Neutral density filters are an essential part of any photographers, worth their weight in sepia colored stone, camera bag. Neutral density filters (or ND filters) give you a way to create unique photographs without the use of fancy finger work in post processing.
There are a lot of great article about ND filters out there, many of them with great advice on how and when to use them. This article is going to focus on one of the primary reasons I incorporate the ND filter into my normal workflow, reducing distracting elements. The easiest way to demonstrate this is by using rushing water as an example.
When you see the photograph above you’ll notice that, visually, it’s a pretty busy photograph. The ripples in the water blend with the lines in the bark on the downed tree. What attracted me to this scene was the large roots attached to the down tree and the texture throughout. Unfortunately, the texture of the tree does not stand out against the ripples of the rushing water.
A neutral density filter can be used to slow your shutter speed enough to make the water look as smooth as glass, letting the tree and it’s roots stand out against the water. The photograph above isn’t a stellar photograph but it does emphasize the subtle improvement a neutral density filter can have on an image.
If you plan on using neutral density filters I highly recommend B+W filters. Cheap ND filters can leave a color hue on your images as well as compromise the image quality by using cheap plastic as opposed to glass. Here are a few essential tips if you’re new to ND filters:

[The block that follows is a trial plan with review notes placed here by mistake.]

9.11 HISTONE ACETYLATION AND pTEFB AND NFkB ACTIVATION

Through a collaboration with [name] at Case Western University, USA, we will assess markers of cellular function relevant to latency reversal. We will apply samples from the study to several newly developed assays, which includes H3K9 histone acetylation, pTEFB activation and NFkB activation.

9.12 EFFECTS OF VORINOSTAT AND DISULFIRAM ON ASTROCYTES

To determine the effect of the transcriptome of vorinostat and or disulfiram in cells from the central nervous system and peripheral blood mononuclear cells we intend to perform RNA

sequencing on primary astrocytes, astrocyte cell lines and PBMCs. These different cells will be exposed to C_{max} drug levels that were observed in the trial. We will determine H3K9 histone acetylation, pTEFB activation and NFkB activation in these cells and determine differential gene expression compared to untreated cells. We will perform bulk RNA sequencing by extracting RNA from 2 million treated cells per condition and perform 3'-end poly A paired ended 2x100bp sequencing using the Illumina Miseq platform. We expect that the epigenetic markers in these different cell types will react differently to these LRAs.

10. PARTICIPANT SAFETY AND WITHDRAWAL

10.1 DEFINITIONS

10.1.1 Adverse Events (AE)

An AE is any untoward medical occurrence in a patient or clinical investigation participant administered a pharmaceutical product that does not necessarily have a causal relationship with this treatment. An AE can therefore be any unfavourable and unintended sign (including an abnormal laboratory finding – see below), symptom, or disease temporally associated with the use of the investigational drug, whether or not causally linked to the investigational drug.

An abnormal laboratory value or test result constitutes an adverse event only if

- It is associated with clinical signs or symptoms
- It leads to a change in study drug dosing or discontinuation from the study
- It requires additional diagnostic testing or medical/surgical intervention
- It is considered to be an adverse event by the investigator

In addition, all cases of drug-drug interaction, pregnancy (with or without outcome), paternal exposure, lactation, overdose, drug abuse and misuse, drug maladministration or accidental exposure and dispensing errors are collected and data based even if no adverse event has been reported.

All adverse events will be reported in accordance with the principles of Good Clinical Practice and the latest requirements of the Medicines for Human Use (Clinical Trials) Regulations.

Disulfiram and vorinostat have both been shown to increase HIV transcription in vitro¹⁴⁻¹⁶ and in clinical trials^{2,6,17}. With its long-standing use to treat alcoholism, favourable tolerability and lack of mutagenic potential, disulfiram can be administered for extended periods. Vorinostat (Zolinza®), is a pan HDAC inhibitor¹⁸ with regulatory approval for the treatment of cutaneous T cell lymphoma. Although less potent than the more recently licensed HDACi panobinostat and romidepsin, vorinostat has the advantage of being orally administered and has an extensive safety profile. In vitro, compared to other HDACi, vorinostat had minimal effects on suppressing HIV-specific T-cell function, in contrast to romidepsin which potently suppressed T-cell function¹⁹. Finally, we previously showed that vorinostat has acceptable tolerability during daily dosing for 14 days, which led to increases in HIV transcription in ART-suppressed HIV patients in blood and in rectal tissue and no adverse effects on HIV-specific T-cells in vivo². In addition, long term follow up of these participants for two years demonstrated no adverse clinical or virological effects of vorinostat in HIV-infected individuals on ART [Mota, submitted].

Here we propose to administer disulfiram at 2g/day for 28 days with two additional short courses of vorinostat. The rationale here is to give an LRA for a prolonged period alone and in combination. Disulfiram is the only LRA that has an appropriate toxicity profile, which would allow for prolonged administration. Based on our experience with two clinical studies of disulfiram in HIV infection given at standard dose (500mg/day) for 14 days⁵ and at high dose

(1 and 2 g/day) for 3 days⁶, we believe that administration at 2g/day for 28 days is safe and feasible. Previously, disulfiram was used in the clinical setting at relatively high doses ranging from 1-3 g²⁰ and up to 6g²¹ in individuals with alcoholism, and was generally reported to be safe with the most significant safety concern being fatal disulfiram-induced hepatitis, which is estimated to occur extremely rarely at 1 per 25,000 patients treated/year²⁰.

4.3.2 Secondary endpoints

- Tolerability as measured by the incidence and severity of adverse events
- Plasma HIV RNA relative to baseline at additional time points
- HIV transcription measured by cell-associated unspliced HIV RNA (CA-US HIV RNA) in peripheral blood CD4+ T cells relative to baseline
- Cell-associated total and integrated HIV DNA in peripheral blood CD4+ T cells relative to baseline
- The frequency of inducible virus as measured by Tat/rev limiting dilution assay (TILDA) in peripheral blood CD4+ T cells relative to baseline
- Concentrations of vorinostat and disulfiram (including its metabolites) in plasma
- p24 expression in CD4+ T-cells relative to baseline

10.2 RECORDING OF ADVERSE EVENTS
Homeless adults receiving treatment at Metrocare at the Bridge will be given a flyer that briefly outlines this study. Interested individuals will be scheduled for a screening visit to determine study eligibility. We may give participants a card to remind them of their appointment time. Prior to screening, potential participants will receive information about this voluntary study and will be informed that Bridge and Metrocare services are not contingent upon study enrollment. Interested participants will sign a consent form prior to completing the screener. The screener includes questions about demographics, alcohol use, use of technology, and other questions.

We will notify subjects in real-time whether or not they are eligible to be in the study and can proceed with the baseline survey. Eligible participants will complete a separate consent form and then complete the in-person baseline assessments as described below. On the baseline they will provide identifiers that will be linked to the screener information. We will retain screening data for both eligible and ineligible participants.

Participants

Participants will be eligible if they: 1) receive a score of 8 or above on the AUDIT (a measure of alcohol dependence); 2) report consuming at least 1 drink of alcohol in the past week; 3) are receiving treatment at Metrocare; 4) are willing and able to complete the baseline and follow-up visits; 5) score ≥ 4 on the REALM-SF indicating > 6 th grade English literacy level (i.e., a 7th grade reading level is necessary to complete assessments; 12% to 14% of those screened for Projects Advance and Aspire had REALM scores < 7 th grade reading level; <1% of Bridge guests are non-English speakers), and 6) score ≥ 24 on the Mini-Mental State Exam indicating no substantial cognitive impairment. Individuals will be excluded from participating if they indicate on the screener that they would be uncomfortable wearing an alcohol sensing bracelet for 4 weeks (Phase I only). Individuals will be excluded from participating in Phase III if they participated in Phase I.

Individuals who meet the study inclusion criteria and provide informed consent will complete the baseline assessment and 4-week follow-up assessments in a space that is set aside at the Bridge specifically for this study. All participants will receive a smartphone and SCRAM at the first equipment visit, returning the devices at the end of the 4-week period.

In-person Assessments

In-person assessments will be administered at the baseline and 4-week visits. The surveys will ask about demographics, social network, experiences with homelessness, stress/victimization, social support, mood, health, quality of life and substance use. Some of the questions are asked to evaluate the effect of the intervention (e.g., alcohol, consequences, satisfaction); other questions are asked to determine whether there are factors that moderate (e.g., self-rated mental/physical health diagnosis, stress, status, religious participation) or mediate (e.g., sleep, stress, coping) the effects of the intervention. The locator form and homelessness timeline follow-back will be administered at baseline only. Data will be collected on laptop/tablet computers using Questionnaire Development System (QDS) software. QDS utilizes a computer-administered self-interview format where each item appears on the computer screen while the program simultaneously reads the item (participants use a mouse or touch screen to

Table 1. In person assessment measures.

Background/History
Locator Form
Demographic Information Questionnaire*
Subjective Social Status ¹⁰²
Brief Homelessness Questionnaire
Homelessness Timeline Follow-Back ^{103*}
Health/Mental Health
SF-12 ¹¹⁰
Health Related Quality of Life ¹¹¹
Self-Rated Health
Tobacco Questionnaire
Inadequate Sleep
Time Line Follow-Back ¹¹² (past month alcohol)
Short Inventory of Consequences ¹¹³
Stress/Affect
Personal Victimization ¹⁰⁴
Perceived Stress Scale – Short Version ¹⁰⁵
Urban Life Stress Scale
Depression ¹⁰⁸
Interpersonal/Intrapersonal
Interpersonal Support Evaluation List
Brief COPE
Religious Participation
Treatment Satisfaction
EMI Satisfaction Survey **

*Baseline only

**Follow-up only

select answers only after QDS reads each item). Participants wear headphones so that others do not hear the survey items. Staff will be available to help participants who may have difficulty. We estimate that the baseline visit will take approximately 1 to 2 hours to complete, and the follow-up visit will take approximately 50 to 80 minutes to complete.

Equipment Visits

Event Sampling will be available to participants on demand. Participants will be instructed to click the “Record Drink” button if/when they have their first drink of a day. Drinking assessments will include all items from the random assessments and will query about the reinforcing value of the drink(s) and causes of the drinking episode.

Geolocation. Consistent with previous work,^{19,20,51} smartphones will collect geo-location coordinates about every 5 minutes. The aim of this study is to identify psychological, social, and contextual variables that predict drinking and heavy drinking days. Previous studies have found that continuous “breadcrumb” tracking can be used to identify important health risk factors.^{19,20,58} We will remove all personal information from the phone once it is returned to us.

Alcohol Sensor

- Cover your viewfinder otherwise light will leak in and cause discoloration on your images.
- Compose and auto-focus your camera before affixing the ND filter to your camera, once the camera is focused you can switch to manual focus so it does not hunt for focus when you press the shutter button. Once the filter is affixed to the lens you may not be able to see through the viewfinder to compose the image and your camera may not be able to achieve focus using auto focus.
- Turn off vibration reduction on your lens (this should be done when you’re using a tripod with or without filters).
- When buying a new filter buy the filter that fits the largest lens you have and then purchase step up rings for your other lenses (they run about $5 or $6 on Amazon) so you can use one sized filter on all the different sized lenses you own.